Suddenly it all made sense – let’s be honest, the Hiisense debacle that insisted on slaughtering every Serbian that came in its path? It was a sacrifice, an offering to the tennis lords who dared deem Serbia worthy of a grand slam. The cool breezes, the rainy patches, the lack of the typical Australian heat? It was a nice reprieve for two men who spent their leadup to this tournament gearing up for precisely that type of weather, and then sailed through the final day, when the mercury hit over 40 (that’s over 100 for you northern folk). Suddenly it all came together, and we found ourselves in Rod Laver Arena, watching Novak Djokovic take the Championship over Andy Murray in three gorgeously played sets of brilliant tennis.

Not that, of course, that’s all we did. Being the girls that we are, far more comfortable on the outer courts than we are in Centre Court, we found it disconcertingly awesome and straight out of our tennis fantasies to find ourselves on the outside of Team Djokovic’s box, in an area dotted with celebrities, while our two favourites battled it out. So we did lots of papping along with educating our neighbours (Jake Garner: Correctiontheballwasgood; Neighbour: What did he say? Me: Correction.. The ball was good… I watch too much tennis, don’t I?) and then we cried when Nole won.

True story.

Pictures, you want? Okay, here’s what Ajde Looks like.

We arrived, and Jake was there. Jake was standing in his blazer, waiting around.

Then Jake stood in his blazer, waiting around, with a child. The child was a Tennis Australia prodigy. I think. I wasn’t really listening. There was awesomeness to be absorbed.

Then Jake stood in his blazer, waiting around, with Muzza at his side. They were waiting for Nole, who was doing this:

Yeah, I know my pics are grainy and you can get prettier ones from Getty and whatnot. But this is my story and I’m sticking to it. Wanna read on?

We were really busy trying to get a glimpse of this lady here. Ain’t she pretty? And ooh she had such lovely bling on.

Nole was playing too. Even with the neverending ball toss.

He played bee-yoo-tifully. Like, the best tennis I’ve ever seen. Which doesn’t speak much for my quality tennis journalism, but let me say this. He was on fire, from the top of his recently-grown-back-spikey-shaven-head to his Sergio-Tachini-clad-Nole-emblazoned-tushy to his super-duper-extra-traction-Serbia-coloured-Adidas shoes.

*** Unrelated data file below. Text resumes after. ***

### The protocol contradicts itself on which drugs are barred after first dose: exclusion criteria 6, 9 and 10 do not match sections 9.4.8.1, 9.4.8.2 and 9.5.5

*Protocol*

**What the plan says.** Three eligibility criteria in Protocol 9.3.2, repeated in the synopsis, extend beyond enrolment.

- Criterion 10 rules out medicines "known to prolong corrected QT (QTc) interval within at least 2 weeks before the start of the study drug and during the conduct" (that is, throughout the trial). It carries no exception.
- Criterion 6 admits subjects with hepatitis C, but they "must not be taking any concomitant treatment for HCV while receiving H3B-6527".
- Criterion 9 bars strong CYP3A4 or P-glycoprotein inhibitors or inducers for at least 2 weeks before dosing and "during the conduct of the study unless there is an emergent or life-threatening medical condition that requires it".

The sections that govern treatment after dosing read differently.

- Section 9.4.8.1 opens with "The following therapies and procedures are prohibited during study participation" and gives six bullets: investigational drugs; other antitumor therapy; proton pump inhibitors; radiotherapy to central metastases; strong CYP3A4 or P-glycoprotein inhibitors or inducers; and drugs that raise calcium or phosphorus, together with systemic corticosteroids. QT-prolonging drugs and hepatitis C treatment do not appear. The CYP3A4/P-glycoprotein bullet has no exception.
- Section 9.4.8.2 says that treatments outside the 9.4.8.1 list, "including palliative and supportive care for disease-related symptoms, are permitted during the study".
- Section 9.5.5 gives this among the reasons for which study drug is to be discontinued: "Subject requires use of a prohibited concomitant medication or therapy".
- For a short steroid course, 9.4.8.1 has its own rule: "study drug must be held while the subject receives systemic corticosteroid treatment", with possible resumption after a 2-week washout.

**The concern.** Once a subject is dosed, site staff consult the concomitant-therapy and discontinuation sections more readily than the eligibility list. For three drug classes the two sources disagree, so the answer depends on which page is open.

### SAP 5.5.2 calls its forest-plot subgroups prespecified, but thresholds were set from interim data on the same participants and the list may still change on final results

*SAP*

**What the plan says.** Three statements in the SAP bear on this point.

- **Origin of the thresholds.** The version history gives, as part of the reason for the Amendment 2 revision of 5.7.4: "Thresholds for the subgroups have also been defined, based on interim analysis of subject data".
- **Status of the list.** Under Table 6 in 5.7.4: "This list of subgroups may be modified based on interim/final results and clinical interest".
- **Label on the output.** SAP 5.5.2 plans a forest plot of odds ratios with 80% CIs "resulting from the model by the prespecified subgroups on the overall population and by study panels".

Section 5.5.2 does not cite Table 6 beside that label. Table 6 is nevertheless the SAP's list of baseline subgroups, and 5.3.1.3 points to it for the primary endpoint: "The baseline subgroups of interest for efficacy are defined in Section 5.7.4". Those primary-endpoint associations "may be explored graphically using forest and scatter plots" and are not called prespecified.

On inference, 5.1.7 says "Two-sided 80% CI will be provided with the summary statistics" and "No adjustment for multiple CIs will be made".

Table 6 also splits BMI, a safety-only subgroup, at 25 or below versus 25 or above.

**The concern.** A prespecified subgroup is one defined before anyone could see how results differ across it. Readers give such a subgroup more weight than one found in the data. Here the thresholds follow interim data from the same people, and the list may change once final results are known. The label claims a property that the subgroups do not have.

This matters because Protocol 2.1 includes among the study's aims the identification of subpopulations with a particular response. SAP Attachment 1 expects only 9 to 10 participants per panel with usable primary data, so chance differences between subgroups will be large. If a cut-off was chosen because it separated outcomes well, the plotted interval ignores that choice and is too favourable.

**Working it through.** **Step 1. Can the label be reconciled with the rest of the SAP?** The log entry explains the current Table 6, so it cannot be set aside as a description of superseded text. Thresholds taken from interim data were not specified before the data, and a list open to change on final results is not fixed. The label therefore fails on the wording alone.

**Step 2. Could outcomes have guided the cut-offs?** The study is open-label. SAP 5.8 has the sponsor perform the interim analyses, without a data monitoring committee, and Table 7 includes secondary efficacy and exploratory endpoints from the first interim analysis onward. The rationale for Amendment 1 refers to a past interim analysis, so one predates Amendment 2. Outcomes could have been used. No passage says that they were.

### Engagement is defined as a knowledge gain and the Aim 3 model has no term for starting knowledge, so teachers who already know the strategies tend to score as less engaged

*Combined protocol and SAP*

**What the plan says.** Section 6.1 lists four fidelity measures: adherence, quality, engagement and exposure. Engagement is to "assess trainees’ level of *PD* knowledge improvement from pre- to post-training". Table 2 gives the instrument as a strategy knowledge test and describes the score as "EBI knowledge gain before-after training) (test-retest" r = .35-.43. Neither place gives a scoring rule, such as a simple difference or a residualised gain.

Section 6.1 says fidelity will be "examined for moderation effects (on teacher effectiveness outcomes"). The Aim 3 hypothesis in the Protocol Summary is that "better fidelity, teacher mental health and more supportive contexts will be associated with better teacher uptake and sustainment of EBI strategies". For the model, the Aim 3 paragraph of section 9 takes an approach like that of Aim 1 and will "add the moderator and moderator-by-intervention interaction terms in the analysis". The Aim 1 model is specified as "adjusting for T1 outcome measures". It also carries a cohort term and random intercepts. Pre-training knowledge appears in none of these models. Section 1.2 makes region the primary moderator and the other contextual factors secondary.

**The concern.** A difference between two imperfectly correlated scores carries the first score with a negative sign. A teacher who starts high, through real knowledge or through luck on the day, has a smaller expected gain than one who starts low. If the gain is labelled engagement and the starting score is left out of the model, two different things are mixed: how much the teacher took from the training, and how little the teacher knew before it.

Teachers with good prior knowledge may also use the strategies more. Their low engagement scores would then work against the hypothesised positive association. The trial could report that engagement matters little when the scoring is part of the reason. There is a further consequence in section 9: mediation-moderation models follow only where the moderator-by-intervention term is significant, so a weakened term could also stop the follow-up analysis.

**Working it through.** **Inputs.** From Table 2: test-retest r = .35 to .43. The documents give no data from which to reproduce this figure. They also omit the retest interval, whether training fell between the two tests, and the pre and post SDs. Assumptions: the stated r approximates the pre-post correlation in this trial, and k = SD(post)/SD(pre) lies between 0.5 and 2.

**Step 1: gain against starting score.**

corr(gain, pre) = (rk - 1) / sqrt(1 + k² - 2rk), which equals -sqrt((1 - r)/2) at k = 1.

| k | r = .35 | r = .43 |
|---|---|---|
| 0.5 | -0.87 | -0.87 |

He was on fire.

Not that Andy wasn’t either. All rumours of a choke are hereby dismissed by yours truly, because i was close enough I would’ve smelled the bile. This was no choke – this was awesome meets awesomer, and Andy was out-awesomed.

The Ajde Army may have helped:

Particularly this handsome young man:

Or maybe this fine lady:

Though Muzza wasn’t completely alone in his corner. Aside from having a fabulous Mum, he had such gentlemen as these, one of whom consistently had to remind him: “It’s your Slam, Andy, this is your tournament!” Um, okay.

Aside from Team Serbia singing from one group to another throughout every change of ends, there was lots of papping to be seen, with Eric Bana and Vince Colosimo having chats down the bottom, Molly Meldrum watching riveted from the top, Dave Hughes looking antsy to our right, and Alicia Molik and Renae Stubbs holding animated conversations mid-point to our left. That doesn’t include the riveting people watching enabled by an excited Serbian army located immediately next to Novak’s box, begging Ana for autographs, shaking hands with Djoko family members, and somewhere, somehow, involving an Orthodox Priest. Not quite sure how he scored the invite.

And then this happened, and we all lived happily ever after.


No Title Is Sufficient: NOLE

January 31, 2011

We’ve done our fair share of Grand Slam Gallivanting, particularly over the last two weeks.

From qualies to the finals, we’ve watched matches everywhere from the back courts to the show courts, from qualifying singles to wheelchair to juniors to mixed doubles. Everything has been an adventure, everything has been awesome. We’ve discovered new players and rekindled our love with old favourites; we’ve become enamoured with familiar faces and turned away from some who have just gotten that little bit too irritating. But old habits die hard, and with Nole, we’ve always known: It Must Be Love.